But we do not need Maslow to tell us the reality of peak experiences: they don’t last! No sooner are we on the top of the mountain than we are forced back down again. We can stay there only so long before the reality of this fallen world brings us back down; or worse, we are thrown over the side of the mountain! Many people find themselves so far from the top that they despair of ever being able to get back up again. They walk in the “dark valley” spoken about in our responsorial psalm this morning (Psalm 23). That tragic story is told from the beginning of time, describing in excruciating detail how far we have fallen from the mountaintop.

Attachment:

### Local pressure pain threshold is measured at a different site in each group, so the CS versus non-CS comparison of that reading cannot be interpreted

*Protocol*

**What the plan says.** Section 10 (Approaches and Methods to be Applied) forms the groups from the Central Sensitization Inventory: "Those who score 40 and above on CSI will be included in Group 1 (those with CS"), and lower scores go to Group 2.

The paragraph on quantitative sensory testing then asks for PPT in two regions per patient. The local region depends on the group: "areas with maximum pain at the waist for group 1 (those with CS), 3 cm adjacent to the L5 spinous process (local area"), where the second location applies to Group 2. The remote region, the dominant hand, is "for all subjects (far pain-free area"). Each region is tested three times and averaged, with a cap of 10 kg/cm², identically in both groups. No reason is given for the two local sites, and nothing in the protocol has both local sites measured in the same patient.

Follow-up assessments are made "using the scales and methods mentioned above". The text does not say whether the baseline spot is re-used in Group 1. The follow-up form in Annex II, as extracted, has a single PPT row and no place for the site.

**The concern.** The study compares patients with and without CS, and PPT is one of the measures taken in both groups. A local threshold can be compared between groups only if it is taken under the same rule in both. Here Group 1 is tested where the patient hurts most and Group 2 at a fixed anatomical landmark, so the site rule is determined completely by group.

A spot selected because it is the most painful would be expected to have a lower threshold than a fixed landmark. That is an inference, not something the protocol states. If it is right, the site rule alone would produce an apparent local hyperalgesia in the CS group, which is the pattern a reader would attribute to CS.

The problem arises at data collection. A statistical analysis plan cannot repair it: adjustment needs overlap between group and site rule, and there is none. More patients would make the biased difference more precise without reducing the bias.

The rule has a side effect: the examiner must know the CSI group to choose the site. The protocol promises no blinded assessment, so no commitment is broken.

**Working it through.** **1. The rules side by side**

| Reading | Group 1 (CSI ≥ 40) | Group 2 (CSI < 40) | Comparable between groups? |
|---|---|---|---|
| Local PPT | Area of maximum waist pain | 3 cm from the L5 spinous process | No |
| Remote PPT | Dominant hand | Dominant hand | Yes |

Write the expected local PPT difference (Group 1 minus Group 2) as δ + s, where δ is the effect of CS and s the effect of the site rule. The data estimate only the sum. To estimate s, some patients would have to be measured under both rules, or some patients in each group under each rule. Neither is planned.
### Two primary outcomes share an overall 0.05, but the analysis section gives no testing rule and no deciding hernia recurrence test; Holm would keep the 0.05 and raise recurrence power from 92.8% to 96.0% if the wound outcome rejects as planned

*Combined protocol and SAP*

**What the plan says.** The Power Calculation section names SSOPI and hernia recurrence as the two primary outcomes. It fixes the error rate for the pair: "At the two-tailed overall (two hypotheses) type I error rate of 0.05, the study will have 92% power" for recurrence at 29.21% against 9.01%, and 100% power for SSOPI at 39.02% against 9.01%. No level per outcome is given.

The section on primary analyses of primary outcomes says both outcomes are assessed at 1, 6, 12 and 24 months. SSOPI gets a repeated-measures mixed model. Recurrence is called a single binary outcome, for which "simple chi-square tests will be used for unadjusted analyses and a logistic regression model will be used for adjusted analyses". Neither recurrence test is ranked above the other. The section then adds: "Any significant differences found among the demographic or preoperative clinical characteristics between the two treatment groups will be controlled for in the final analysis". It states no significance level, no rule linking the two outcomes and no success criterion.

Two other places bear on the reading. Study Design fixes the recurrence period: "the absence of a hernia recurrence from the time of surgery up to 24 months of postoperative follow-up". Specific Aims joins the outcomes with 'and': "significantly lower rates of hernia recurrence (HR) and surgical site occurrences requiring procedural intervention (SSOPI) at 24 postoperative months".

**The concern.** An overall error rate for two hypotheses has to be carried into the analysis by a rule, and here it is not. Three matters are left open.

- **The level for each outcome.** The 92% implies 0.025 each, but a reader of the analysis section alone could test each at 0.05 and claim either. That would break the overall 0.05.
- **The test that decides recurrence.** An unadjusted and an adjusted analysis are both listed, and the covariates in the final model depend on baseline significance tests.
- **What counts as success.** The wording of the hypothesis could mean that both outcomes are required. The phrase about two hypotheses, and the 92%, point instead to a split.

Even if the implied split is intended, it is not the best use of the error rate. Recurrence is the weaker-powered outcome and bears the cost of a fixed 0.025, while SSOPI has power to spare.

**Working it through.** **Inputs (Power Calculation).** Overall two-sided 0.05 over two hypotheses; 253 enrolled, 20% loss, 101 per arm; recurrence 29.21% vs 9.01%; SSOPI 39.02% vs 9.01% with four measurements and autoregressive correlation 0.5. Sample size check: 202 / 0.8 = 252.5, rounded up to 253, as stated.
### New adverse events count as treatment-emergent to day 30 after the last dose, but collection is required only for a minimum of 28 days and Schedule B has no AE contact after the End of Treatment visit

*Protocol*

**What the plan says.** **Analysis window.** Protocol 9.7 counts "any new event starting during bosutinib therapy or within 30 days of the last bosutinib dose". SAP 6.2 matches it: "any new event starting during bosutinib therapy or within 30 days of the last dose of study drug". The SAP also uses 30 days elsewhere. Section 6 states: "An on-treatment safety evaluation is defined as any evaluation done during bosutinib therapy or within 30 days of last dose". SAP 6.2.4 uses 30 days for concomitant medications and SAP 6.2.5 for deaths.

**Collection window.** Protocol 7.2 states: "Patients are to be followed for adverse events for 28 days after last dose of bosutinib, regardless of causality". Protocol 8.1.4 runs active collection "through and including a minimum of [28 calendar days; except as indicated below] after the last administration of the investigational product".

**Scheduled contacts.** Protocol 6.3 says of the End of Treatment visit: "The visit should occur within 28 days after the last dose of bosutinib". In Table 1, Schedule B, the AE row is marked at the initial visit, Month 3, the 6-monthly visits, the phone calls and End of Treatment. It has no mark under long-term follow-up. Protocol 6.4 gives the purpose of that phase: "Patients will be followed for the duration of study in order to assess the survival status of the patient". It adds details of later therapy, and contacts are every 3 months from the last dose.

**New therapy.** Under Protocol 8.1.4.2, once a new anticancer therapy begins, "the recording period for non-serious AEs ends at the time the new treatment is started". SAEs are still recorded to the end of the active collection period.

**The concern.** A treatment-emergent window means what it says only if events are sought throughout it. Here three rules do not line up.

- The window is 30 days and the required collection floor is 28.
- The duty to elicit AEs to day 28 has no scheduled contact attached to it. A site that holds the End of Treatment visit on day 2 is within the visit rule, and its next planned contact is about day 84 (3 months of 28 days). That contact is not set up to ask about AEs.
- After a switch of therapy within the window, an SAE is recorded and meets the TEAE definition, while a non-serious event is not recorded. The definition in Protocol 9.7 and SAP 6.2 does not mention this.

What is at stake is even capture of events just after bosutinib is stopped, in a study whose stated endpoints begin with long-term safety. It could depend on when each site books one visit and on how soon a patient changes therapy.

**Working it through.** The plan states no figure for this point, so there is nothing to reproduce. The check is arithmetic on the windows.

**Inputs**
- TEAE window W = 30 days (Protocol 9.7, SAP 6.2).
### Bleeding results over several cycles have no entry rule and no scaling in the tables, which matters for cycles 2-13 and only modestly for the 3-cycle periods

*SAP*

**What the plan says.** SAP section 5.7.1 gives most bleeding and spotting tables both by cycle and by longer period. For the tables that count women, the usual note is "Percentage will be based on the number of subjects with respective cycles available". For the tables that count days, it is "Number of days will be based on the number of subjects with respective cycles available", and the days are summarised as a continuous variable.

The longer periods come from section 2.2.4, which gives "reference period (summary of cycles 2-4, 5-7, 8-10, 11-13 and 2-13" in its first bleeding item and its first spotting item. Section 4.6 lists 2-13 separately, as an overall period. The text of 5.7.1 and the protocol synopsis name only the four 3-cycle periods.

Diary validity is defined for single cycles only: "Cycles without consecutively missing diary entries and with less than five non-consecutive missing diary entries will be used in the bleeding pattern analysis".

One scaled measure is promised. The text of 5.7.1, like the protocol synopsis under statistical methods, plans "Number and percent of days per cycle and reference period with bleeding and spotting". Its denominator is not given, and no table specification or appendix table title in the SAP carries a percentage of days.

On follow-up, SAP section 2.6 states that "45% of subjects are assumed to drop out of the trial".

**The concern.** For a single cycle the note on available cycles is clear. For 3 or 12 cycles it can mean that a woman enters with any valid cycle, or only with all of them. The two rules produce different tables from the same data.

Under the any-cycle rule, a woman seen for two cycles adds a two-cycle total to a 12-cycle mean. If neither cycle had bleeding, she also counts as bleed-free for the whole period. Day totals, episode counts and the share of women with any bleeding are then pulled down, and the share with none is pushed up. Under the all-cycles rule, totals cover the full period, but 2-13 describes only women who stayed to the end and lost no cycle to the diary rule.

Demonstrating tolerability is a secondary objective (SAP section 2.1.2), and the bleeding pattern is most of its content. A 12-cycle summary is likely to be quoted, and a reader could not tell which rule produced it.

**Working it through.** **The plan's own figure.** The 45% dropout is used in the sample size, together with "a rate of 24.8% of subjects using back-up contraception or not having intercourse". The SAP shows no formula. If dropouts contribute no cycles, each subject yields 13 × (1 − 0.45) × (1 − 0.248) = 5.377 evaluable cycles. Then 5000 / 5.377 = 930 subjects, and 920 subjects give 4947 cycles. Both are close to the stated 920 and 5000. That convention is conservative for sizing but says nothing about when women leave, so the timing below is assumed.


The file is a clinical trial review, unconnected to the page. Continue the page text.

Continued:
In the wake of the First World War, right here in Flanders and the surrounding countries, they experienced the destruction of humanity on a scale never before imagined. Corpses and destruction were strewn across the beautiful places that you and I visit and enjoy in much brighter times today.
But the world up to that point had been climbing the mountain; humanity was going places, progressing and surpassing all expectations. How far the world fell from that peak experience! The great Irish poet, William Butler Yeats, in his famous work, The Second Coming, writes to the people of his generation immediately after those devastating events. He likens them to a falcon, swirling around in the wind, climbing higher and higher…but the falcon can no longer hear the falconer. Without foundations, without a reference point, we are on our own, and there are consequences:
Turning and turning in the widening gyre